by Matt Triewly

Roger stood in plain view of himself in front of the large mirror in the sitting room - he wanted to see himself die.

There was nothing for him to live for: his wife had left him, and his career was going nowhere fast. Nothing excited him anymore. He had nothing to look forward to. He was permanently tired with hypertension and cholesterol; it would only be a matter of time before a fatal heart attack anyway. Nobody would miss him; perhaps his income but that would be compensated by insurances. Nobody listened to him; his opinions and interests counted for nothing. His wife had only been interested in his salary. His son laughed at him - he was a joke.

It was time to put an end to this miserable existence.

He placed the cold metal of the revolver to his temple, felt it draw the warmth out of him.

What would he feel?

Would he see himself fall?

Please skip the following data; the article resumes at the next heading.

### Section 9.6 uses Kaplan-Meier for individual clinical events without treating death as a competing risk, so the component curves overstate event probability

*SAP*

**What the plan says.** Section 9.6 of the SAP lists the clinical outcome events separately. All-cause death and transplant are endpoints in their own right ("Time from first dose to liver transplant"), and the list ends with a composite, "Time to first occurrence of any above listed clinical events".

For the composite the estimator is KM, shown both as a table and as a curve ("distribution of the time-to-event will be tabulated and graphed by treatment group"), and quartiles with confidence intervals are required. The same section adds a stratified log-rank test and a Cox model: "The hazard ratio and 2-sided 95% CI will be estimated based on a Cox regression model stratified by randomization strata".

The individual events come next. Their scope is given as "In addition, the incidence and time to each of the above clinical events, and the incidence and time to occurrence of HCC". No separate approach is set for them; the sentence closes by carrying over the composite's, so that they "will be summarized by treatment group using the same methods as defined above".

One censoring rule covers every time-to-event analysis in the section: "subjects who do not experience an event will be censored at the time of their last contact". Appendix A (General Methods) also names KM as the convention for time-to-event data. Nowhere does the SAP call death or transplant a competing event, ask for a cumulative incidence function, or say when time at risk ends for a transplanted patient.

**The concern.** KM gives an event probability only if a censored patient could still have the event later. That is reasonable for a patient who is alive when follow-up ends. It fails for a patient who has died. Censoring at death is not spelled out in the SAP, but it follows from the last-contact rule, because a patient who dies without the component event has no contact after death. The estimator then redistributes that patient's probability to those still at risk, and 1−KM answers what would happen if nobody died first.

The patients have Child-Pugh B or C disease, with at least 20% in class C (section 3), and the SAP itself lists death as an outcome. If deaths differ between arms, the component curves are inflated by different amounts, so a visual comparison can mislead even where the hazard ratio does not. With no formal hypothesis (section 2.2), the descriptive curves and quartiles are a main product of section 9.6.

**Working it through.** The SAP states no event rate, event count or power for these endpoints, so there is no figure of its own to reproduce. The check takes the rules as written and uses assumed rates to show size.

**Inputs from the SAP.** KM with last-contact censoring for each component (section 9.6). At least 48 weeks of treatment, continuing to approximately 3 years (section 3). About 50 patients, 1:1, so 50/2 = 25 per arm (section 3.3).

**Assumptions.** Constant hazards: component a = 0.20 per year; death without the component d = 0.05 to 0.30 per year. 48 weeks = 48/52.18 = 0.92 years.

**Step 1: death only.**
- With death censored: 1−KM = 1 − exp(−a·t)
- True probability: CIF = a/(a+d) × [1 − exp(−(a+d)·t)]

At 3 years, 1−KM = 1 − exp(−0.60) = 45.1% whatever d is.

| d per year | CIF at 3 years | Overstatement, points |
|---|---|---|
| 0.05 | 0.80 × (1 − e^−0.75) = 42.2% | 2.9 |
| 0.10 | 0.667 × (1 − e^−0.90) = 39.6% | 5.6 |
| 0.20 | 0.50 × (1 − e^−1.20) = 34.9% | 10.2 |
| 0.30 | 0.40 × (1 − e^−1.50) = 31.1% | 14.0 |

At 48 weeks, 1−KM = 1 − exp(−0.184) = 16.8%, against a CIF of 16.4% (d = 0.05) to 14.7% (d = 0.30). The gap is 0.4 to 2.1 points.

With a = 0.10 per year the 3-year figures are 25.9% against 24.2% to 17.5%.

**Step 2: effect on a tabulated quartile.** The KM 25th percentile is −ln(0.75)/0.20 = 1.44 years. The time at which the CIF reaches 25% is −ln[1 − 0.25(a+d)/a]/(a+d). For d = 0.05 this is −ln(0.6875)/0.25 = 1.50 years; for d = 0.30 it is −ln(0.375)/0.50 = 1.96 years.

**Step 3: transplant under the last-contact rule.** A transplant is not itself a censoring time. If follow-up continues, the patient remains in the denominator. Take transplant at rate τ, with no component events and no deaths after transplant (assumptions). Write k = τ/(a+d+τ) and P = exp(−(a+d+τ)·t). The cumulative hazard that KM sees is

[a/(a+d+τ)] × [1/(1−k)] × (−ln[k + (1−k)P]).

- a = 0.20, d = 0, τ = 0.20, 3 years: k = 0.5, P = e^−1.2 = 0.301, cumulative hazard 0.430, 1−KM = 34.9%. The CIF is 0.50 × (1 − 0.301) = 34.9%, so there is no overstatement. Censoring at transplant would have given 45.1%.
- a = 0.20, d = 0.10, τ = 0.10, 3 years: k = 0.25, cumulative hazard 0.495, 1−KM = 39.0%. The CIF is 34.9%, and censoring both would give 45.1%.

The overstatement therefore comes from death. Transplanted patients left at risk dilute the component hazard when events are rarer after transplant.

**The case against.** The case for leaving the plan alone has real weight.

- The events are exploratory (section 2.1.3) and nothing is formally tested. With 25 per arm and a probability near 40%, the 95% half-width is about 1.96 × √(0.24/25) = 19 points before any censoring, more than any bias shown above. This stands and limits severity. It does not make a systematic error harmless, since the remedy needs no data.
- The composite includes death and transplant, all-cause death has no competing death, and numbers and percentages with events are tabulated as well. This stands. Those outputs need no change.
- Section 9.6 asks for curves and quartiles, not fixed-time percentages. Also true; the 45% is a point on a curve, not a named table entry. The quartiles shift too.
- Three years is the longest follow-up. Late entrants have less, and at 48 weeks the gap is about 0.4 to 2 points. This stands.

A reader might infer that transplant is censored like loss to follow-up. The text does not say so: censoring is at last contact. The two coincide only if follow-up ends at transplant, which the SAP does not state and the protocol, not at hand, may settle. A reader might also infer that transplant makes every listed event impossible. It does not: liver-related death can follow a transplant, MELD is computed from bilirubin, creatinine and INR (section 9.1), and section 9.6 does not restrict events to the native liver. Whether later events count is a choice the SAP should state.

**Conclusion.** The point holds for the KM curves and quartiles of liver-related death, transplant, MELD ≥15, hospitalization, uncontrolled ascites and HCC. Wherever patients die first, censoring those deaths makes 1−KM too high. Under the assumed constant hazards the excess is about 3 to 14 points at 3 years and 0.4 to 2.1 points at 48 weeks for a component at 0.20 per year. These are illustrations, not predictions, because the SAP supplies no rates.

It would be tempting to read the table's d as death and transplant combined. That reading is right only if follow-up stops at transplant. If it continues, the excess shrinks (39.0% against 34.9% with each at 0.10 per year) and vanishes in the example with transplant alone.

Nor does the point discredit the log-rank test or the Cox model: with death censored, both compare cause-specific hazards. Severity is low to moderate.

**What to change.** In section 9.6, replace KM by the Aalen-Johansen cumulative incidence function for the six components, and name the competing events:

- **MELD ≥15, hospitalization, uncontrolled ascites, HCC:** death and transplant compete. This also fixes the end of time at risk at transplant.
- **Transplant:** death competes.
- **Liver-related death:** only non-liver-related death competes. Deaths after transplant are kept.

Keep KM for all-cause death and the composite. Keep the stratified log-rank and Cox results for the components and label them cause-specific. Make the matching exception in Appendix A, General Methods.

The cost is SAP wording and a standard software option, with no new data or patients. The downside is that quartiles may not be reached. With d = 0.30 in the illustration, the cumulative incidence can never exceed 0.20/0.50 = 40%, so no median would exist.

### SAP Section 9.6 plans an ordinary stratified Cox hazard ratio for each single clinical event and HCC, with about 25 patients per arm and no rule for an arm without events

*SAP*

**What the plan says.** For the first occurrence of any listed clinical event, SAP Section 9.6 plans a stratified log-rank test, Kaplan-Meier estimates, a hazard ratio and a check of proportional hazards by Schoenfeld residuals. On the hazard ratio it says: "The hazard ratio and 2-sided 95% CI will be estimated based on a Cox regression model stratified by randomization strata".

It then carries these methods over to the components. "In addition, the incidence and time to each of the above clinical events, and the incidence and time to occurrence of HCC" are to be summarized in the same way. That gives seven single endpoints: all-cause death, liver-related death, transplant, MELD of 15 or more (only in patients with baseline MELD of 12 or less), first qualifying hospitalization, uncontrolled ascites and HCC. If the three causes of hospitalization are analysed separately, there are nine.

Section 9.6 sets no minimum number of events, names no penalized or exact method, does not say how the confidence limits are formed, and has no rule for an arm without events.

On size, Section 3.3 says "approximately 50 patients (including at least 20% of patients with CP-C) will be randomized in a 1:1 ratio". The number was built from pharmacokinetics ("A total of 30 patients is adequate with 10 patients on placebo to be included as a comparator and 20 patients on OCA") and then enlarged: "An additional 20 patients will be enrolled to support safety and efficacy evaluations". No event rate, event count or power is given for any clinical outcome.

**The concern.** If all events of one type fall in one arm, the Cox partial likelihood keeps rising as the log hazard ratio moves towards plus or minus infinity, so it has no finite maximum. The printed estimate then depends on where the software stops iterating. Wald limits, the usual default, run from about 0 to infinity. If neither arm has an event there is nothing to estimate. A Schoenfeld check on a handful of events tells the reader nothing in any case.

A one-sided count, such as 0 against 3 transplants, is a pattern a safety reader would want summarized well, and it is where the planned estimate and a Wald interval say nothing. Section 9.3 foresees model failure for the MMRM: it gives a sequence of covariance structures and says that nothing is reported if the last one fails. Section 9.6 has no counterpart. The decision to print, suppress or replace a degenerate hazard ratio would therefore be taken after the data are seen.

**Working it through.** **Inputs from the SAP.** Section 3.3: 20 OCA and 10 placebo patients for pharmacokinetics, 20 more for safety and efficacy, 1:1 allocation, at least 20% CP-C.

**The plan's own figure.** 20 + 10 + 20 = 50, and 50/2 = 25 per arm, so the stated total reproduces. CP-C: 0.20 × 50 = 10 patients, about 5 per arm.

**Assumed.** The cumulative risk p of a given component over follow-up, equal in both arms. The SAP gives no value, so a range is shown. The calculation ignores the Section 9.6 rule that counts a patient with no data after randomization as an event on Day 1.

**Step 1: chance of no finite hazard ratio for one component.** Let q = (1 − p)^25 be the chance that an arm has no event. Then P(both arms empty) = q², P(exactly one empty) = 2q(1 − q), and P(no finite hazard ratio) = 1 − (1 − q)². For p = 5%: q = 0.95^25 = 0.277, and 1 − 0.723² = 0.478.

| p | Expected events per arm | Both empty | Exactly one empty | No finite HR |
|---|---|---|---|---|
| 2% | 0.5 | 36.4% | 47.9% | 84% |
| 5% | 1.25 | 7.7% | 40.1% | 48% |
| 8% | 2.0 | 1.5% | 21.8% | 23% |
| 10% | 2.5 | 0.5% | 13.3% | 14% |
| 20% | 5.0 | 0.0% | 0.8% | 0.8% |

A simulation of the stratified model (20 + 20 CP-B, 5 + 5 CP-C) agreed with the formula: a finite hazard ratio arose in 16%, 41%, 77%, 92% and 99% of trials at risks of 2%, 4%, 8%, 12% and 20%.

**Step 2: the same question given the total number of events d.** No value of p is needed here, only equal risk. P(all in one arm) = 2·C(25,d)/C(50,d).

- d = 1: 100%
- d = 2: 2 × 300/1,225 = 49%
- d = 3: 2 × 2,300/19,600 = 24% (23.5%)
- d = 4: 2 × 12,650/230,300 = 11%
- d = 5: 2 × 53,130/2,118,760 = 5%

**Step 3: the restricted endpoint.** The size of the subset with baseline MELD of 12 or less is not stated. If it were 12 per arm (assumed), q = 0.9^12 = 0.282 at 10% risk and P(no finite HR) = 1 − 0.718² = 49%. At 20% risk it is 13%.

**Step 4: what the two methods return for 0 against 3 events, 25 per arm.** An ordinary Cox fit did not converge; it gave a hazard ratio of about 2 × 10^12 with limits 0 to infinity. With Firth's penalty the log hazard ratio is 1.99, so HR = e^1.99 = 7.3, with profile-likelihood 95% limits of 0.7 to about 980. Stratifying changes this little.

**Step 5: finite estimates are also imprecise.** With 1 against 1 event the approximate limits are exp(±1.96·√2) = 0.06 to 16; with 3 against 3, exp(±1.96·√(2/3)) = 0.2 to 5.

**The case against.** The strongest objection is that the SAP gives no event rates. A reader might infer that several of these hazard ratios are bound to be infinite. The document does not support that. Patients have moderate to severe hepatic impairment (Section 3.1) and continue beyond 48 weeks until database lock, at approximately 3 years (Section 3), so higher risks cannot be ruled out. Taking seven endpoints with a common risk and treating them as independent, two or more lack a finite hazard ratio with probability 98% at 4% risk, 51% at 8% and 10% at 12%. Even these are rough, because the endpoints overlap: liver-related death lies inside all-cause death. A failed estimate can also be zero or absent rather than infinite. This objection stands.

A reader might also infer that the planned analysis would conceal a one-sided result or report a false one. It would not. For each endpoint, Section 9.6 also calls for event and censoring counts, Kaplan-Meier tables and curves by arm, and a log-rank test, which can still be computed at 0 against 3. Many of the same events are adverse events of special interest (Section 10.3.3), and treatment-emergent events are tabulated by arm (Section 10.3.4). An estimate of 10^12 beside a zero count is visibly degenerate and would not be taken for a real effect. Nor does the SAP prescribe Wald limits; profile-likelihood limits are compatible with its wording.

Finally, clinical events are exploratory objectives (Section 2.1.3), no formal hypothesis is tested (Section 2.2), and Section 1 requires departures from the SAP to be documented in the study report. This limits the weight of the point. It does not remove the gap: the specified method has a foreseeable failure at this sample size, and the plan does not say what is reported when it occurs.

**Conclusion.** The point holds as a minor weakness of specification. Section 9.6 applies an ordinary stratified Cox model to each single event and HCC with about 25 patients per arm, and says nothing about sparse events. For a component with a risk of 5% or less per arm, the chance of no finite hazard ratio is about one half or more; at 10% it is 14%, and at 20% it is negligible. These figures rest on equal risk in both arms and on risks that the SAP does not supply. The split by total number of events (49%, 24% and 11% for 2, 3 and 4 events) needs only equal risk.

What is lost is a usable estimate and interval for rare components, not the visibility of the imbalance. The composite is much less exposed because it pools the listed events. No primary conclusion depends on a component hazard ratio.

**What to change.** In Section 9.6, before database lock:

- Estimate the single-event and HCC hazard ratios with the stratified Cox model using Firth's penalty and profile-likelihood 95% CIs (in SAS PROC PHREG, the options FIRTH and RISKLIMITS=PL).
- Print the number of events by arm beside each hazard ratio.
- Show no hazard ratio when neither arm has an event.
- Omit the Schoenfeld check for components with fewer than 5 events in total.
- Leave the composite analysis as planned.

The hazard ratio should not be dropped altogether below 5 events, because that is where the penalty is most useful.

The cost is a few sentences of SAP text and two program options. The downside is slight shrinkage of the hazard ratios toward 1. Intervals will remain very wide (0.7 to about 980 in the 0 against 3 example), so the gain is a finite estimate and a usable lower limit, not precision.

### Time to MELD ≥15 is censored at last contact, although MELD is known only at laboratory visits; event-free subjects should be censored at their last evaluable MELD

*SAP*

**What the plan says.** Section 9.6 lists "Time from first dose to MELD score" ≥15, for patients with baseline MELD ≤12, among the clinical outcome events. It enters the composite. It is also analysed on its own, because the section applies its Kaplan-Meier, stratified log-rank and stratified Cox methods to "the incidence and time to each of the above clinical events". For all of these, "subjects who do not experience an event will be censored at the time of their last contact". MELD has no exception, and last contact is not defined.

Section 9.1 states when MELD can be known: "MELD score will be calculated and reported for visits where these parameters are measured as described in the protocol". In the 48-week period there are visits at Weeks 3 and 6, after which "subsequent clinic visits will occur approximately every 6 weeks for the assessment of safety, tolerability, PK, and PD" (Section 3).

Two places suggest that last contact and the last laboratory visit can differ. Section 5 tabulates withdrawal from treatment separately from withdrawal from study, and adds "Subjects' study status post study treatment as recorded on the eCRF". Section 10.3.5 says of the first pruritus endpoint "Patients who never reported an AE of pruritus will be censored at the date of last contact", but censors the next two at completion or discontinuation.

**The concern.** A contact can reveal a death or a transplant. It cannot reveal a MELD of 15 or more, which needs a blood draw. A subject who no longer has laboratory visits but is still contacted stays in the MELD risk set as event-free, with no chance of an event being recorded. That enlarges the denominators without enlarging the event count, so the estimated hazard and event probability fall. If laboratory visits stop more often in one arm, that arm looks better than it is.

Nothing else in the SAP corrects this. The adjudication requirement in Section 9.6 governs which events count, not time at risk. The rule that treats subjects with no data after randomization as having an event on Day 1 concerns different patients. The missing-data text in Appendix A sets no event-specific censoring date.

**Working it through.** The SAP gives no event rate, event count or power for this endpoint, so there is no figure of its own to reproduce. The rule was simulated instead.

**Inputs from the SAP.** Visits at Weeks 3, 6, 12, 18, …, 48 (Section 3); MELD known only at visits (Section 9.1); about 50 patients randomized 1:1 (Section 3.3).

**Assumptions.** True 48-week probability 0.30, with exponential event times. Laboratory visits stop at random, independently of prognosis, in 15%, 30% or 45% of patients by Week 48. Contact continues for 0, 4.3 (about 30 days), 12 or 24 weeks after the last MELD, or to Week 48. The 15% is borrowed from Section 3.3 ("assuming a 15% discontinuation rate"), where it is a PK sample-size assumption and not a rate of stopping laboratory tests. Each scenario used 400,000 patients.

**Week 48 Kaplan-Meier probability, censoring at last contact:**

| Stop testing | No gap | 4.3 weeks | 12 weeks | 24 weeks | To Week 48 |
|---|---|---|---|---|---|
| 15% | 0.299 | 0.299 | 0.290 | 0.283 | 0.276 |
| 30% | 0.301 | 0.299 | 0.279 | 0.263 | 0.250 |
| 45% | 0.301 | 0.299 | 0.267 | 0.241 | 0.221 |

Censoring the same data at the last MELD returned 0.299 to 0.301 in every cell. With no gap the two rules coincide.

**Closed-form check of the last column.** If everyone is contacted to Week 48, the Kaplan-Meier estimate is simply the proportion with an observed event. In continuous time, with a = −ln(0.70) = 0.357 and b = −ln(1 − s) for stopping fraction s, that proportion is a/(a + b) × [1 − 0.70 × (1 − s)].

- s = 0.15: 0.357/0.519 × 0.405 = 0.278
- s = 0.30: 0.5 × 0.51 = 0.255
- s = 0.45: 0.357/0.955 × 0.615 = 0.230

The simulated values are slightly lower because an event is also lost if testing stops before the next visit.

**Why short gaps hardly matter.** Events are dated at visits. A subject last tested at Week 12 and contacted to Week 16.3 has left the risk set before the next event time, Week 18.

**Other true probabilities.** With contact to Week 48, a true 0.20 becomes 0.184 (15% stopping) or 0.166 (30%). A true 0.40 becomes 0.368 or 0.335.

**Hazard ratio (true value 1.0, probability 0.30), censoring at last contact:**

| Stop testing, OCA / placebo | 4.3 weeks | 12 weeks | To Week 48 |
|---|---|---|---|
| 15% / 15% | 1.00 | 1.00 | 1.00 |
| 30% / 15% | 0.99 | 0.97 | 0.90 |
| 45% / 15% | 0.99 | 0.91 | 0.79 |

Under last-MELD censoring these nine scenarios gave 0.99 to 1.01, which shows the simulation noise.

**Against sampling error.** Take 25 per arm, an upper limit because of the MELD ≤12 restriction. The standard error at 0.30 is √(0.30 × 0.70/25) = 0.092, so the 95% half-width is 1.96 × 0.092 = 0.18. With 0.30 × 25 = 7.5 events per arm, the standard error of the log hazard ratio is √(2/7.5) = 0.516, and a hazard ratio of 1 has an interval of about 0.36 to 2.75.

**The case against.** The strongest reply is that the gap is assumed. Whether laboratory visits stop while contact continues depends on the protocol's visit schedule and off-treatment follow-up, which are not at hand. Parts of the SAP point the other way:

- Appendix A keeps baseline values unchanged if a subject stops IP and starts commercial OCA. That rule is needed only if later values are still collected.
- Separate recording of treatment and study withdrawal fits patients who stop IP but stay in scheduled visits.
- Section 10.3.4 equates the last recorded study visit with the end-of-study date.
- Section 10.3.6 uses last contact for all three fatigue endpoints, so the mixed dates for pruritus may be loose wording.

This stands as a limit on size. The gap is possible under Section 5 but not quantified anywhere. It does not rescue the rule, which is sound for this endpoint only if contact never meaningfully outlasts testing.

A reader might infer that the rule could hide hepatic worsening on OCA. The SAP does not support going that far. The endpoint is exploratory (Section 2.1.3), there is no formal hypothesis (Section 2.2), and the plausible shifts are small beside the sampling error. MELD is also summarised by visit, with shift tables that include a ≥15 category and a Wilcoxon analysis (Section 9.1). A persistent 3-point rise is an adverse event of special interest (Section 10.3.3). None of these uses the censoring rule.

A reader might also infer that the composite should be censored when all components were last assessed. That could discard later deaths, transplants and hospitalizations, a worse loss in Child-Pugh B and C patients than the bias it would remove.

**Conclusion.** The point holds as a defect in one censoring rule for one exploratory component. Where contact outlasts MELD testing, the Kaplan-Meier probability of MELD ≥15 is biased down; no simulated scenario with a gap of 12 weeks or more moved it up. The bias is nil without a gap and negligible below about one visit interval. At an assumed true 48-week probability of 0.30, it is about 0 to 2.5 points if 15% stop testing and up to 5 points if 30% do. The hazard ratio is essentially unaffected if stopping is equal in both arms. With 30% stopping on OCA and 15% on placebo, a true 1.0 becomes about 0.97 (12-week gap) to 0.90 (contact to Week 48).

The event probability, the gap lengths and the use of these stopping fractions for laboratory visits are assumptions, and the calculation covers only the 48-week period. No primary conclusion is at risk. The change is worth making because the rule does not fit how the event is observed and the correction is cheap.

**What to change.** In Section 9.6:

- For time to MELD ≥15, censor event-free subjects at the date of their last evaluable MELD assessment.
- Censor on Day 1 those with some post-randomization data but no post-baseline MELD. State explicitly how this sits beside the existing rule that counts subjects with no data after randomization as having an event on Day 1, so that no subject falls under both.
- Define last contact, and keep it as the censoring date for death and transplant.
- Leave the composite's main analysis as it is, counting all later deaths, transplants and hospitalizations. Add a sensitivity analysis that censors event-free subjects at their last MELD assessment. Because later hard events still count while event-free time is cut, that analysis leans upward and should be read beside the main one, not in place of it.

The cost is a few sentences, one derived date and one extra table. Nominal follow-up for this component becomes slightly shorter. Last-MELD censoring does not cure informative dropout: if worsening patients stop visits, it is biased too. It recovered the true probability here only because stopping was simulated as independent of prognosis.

Would he hear the shot?

Nothingness, oblivion, was that what death was? How could you comprehend the incomprehensible?

As a child he had believed in God.

He hesitated before he pulled the trigger. Wasn't it taught that it was wrong to take one's life?

But, he had long since become an atheist.

Perhaps he would spend the rest of eternity in hell?

Rubbish. Religion was just a myth.

He lowered the gun.

He raised the gun.

"Fuck it!"

He squeezed the trigger and brilliant white light blossomed within his mind and vanished as swiftly. There was no pain.


He was eight years old and his mum had entered the classroom.

She had been crying; her mascara was smudged.

She was at his desk and something was terribly wrong.

"Daddy's dead, darling."

She clutched at him.

From that moment on he would have to pay for his crime. Karma. He would suffer grief for the rest of his life - his son's grief - and not know why.

From now on he would be his son.

A terrible abiding emptiness filled his being. The tears flowed.

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